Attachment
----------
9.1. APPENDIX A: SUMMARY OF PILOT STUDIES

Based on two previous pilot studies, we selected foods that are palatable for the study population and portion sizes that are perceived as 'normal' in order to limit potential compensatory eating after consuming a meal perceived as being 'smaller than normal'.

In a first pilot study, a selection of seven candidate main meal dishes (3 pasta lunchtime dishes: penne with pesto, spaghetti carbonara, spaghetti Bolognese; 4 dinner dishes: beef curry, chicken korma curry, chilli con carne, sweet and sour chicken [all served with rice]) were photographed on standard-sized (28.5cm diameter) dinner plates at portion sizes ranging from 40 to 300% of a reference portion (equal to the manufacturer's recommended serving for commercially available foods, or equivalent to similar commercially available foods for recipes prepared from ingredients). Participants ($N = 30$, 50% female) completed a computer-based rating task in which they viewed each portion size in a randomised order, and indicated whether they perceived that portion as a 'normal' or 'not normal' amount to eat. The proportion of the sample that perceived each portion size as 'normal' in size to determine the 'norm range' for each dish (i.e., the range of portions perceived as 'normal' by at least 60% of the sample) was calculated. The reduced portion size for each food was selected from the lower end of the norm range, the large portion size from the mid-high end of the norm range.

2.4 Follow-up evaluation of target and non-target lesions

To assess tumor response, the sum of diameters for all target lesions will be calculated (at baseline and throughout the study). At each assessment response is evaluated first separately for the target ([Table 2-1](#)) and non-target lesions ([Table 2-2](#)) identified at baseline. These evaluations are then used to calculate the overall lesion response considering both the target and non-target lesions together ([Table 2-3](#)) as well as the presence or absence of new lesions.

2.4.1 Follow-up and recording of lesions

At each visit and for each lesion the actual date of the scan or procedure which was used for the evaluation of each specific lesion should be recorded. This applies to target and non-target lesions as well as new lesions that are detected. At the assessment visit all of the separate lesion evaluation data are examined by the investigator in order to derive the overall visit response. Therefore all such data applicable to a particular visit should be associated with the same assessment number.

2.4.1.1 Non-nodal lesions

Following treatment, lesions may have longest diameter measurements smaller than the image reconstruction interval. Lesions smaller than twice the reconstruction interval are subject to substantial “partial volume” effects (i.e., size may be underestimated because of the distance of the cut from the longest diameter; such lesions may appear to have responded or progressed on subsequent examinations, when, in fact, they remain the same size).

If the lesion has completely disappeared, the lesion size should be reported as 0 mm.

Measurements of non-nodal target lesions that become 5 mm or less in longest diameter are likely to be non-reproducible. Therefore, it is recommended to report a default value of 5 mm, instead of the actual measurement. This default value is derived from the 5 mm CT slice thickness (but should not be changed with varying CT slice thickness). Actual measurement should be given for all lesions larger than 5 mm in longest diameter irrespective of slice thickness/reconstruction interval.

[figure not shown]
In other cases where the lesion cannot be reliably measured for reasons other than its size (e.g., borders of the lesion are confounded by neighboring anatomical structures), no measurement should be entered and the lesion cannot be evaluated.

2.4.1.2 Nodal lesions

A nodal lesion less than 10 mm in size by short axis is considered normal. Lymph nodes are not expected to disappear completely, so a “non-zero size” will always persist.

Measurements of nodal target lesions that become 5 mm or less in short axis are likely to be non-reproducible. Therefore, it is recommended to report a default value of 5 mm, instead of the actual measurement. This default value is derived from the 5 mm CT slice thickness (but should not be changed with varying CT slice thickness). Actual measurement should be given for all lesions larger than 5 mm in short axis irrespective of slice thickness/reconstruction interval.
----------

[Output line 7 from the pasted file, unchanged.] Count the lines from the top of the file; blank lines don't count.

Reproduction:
At each visit and for each lesion the actual date of the scan or procedure which was used for the evaluation of each specific lesion should be recorded. This applies to target and non-target lesions as well as new lesions that are detected. At the assessment visit all of the separate lesion evaluation data are examined by the investigator in order to derive the overall visit response. Therefore all such data applicable to a particular visit should be associated with the same assessment number.